Bush Seeks More NATO Troops In Afghanistan

Bush Seeks More NATO Troops In Afghanistan
March 2nd, 2008  
Team Infidel

Topic: Bush Seeks More NATO Troops In Afghanistan

Bush Seeks More NATO Troops In Afghanistan
Washington Times
March 2, 2008
Pg. 2
By Jon Ward, Washington Times
President Bush yesterday called on European nations that are part of the NATO-led mission in Afghanistan to place more troops in major combat areas, and said he will push for commitments on that at a summit next month in Romania.
"We expect people to carry a heavy burden if they are going to be in Afghanistan," Mr. Bush said, during a press conference at his ranch in Crawford, Texas, with Danish Prime Minister Anders Fogh Rasmussen.
Afghanistan will be a primary issue at the North Atlantic Treaty Organization summit, planned for April 2-4 in Bucharest.
"I am going to go to Bucharest with the notion that we're thankful for the contributions being made, and encourage people to contribute more," Mr. Bush said.
About 28,000 U.S. troops in Afghanistan, along with soldiers from a few other nations, are bearing the brunt of heavy fighting in Afghanistan's southern and eastern region. Mr. Bush is sending 3,200 more Marines to Afghanistan this spring.
Meanwhile, some of the largest European countries have been reluctant to place their soldiers in harm's way.
There are about 28,000 non-U.S. troops under NATO command in Afghanistan.
Mr. Rasmussen agreed yesterday that "we need more troops in Afghanistan" and cited Denmark's 50 percent increase last fall to a force of almost 800 soldiers, mostly in southern Afghanistan, as evidence that his country already has stepped forward.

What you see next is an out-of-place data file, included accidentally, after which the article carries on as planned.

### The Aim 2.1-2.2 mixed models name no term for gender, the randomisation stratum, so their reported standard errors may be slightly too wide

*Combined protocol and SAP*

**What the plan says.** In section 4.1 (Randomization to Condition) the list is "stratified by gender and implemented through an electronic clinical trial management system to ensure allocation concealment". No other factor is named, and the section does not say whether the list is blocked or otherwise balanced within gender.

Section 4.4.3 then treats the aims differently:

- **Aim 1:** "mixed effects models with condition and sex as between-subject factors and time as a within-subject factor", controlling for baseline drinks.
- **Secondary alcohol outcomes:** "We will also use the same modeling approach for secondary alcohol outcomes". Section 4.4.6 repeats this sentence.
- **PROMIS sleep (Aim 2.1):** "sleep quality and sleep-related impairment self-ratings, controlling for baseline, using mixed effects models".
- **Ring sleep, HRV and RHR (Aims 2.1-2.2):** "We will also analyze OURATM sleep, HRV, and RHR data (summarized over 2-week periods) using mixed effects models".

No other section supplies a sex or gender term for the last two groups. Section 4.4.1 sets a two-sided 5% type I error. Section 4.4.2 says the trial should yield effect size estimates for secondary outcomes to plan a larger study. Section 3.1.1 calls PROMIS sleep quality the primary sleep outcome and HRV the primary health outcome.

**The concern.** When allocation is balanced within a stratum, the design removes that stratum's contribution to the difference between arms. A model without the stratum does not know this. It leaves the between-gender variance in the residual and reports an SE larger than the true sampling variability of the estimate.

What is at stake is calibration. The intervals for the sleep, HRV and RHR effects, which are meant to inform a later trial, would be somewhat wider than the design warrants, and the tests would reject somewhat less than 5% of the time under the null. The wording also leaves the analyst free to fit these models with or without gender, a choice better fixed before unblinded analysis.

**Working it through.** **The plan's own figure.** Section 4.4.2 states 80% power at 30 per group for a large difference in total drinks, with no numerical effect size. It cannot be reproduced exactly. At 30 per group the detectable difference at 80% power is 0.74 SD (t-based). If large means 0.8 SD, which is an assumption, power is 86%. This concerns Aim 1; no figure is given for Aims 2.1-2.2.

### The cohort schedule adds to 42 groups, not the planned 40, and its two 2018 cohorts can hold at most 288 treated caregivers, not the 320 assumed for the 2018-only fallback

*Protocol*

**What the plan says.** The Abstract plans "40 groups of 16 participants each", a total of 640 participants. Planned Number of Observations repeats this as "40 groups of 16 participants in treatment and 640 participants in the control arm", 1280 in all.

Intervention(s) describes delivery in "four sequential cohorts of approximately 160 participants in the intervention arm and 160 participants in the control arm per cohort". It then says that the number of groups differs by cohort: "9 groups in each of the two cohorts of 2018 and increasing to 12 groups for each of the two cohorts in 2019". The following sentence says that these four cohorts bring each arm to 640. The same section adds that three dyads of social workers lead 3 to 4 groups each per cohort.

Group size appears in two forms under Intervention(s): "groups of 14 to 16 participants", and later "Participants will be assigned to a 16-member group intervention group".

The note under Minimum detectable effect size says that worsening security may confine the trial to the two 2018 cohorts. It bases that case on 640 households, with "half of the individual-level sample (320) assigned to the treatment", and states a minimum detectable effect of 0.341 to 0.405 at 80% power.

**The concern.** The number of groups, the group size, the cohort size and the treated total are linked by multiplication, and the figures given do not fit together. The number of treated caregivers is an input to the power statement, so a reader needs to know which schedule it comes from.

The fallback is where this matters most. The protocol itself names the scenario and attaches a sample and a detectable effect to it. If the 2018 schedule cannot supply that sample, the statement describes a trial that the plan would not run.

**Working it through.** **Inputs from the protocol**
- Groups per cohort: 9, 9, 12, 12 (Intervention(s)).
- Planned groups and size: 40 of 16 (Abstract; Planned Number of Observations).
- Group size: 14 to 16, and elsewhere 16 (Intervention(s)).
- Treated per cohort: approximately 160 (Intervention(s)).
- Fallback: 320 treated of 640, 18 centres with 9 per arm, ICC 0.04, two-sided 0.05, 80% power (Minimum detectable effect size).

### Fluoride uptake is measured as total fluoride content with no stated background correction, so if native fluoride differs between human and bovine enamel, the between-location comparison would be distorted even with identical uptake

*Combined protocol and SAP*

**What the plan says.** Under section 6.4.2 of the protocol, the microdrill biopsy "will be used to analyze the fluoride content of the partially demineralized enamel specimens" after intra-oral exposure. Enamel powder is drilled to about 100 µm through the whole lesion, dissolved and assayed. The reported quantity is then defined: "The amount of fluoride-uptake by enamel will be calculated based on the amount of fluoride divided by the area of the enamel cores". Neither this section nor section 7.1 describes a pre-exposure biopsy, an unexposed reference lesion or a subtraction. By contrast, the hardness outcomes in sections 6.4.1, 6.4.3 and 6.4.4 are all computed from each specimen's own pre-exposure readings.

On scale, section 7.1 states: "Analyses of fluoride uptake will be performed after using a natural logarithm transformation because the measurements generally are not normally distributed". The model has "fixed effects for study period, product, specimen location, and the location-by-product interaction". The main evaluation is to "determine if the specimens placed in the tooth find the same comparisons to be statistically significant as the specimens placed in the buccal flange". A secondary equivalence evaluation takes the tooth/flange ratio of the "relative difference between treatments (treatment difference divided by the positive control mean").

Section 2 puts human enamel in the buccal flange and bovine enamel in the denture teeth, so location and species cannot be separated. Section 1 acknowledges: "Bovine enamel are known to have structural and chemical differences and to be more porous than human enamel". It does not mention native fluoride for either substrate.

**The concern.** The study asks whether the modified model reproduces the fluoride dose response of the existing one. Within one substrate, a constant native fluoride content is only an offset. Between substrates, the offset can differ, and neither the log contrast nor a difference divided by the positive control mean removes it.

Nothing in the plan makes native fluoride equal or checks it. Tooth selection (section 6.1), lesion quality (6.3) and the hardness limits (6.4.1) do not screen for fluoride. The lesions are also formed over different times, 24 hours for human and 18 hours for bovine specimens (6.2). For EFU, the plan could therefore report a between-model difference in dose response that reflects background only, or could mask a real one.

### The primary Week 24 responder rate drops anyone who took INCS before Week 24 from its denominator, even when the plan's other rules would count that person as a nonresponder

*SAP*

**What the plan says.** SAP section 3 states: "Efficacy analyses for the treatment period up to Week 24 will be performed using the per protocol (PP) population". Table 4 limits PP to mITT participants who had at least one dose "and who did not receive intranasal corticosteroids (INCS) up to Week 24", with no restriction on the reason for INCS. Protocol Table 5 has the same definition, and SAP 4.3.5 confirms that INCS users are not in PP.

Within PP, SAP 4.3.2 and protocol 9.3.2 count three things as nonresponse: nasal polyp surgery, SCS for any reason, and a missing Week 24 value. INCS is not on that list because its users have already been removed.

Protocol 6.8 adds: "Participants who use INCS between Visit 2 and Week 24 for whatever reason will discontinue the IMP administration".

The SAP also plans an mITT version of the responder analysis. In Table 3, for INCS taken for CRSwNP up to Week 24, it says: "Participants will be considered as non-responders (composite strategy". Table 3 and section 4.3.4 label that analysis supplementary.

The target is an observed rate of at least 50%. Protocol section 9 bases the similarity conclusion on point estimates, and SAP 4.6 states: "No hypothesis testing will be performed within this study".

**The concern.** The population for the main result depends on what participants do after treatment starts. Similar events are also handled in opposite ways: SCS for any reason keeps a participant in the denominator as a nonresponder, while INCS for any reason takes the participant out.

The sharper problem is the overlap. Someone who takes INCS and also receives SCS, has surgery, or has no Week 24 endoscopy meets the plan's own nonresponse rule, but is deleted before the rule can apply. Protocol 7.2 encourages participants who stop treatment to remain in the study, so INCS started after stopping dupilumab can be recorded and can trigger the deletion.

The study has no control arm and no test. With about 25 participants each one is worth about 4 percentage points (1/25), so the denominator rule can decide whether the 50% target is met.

"I feel confident that we can convince partners to contribute with more troops than today," Mr. Rasmussen said.
But top U.S. government officials have expressed their frustration publicly and forcefully. Secretary of Defense Robert M. Gates said he has had to "nag" European allies, and Undersecretary of State R. Nicholas Burns said last week that NATO faces "an existential crisis."
"If NATO cannot succeed in Afghanistan, it may have a very negative impact on the ability of the alliance to move forward," Mr. Burns said. "It's the first ground mission in the nearly 60-year history of the alliance."
Mr. Bush, who met with NATO Secretary-General Jaap De Hoop Scheffer at the White House on Friday, said he "understand there's certain political constraints on certain countries."
For example, 50 percent of Germans want their 3,210 soldiers out of Afghanistan immediately, and 80 percent oppose sending their soldiers to areas of heavy combat, according to a former U.S. military officer who met recently with German politicians.
Mr. Gates has praised the contributions specifically of Britain, Canada, Australia, the Netherlands and Denmark. But the U.S. government is lobbying Germany, France, Italy and Spain to send some of their soldiers from the uneventful north to the south, where Canada's 2,500 troops in Kandahar province have suffered the highest casualty rate of any country.
Canadian Prime Minister Stephen Harper has said he will withdraw his country's soldiers by next year if other countries do not commit more troops and help out with the heavy fighting.
"We've been trying very hard, from the president on down, to convince one of those four continental allies ... to work with the Canadians, and to contribute troops to stand with them," Mr. Burns said.
As for the troops in Iraq, Mr. Bush declined yesterday at his press conference to repeat claims by other administration officials that U.S. force levels will decline before he leaves office, saying decisions about troop cuts after this summer will depend on generals' recommendations based on the situation on the ground in Iraq at that time.
"There is going to be enormous speculation," he said. But "my sole criteria is that whatever we do, it ought to be in the context of success."

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